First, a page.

How Neuroscience Applications Make Difficult Change Simple


Not all change is created equal. Even when people are highly motivated and open to needed changes, some changes are inherently more difficult to acquire and sustain. Furthermore, people can sometimes resist change both internally and externally in ways that block coaching, team performances, and change management efforts from reaching desired outcomes. Neuroscience demystifies many of the invisible obstacles associated with difficult change. Thanks to new science findings we can support people in a clear and powerful way through some of the most difficult change challenges along the way.

This short article series is designed to (hopefully) start you on a journey of discovery. It focuses on the fundamentals of neuroscience applications, specifically for making difficult change simple. It's an invitation to discuss the most cutting-edge answers to questions like:

  • Why are some changes really hard for us to adopt and sustain, even when we are motivated and have total buy-in?

  • How can we get people who do not want to change to experience a transformation that will make them open to needed changes?

  • How can we consistently and successfully overcome both internal and external resistance to change?

  • What does it take to make change sustainable?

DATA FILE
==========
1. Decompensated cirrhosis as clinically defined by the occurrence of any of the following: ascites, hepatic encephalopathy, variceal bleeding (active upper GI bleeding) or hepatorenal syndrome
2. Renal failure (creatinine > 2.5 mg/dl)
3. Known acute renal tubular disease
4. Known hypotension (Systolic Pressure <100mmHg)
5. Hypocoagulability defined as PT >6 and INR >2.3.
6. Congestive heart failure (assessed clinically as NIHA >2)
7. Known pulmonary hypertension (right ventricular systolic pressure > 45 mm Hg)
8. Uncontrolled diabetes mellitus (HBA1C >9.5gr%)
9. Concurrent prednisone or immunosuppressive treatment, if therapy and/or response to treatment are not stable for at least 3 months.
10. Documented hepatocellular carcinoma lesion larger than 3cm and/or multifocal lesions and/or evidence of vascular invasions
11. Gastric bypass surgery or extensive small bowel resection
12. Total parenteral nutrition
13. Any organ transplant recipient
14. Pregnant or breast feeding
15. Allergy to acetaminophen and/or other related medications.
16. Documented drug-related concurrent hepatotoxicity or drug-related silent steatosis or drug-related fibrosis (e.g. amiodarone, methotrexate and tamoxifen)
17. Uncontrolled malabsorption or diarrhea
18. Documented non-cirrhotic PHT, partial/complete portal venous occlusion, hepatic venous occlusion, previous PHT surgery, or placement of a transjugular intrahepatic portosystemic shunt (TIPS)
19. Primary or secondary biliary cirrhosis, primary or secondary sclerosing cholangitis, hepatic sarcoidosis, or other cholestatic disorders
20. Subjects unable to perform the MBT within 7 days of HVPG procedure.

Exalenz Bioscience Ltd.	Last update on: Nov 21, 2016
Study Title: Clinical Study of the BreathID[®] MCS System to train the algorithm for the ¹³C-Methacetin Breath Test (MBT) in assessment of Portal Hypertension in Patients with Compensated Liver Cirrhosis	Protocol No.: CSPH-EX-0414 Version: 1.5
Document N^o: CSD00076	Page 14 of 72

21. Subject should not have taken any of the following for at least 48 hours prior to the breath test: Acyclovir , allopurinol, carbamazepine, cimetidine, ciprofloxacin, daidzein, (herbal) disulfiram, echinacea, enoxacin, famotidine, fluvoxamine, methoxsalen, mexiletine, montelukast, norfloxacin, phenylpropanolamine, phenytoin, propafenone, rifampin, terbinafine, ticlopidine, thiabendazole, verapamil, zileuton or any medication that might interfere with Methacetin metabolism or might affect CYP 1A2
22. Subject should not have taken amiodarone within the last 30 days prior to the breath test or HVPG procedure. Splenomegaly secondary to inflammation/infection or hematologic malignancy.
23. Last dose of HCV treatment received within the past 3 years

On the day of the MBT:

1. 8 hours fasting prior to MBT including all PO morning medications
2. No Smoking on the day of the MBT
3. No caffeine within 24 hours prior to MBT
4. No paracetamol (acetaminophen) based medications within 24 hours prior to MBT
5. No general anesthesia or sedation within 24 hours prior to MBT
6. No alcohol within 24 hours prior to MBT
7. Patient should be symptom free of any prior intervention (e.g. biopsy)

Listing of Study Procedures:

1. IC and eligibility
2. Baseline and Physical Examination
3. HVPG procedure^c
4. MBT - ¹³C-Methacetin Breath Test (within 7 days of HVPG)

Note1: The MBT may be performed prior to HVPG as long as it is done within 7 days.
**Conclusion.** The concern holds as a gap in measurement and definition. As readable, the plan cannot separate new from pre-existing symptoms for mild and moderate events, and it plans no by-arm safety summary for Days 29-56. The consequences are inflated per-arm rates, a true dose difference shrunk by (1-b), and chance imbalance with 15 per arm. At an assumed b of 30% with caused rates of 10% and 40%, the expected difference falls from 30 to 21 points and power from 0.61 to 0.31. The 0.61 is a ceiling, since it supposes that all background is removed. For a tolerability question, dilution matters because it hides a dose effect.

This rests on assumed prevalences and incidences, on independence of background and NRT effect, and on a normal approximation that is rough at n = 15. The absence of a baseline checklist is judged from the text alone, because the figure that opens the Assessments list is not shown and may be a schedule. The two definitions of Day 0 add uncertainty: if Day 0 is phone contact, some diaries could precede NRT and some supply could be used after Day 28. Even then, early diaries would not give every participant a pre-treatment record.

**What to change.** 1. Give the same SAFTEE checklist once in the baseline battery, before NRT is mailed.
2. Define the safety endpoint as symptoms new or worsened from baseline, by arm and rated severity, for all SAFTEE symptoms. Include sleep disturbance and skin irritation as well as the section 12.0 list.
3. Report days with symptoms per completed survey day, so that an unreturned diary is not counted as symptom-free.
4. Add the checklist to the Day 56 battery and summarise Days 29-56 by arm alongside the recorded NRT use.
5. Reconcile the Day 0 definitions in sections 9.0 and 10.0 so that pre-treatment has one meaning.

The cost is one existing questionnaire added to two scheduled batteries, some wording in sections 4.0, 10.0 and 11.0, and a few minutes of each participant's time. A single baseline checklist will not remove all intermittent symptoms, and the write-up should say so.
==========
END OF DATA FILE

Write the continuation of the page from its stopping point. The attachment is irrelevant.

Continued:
• What are the unique features of team-dynamics that make change difficult and how can we overcome them to optimize team performances?

  • What are the specific challenges and obstacles of change at scale and how can we design change efforts to impact change acquisition on the individual level with small daily tasks that are integrated into people's daily routines?

Answering these questions may mean that we will have to start looking at difficult and non-difficult changes as two different types of changes. It may also mean that the two types of change may require different approaches and principles. However, it does not mean we stop depending on highly effective traditional approaches and principles to change facilitation. Perhaps the best way to look at difficult change strategies is to see them as add-ons. These are principles and steps you'll need to take in addition to effective communication, transparency, and other traditional change facilitation foundations, so that you can support more difficult changes, ones which traditional change models can't fully achieve.

There are 3 critical components that you need to successfully manage to make difficult change simple: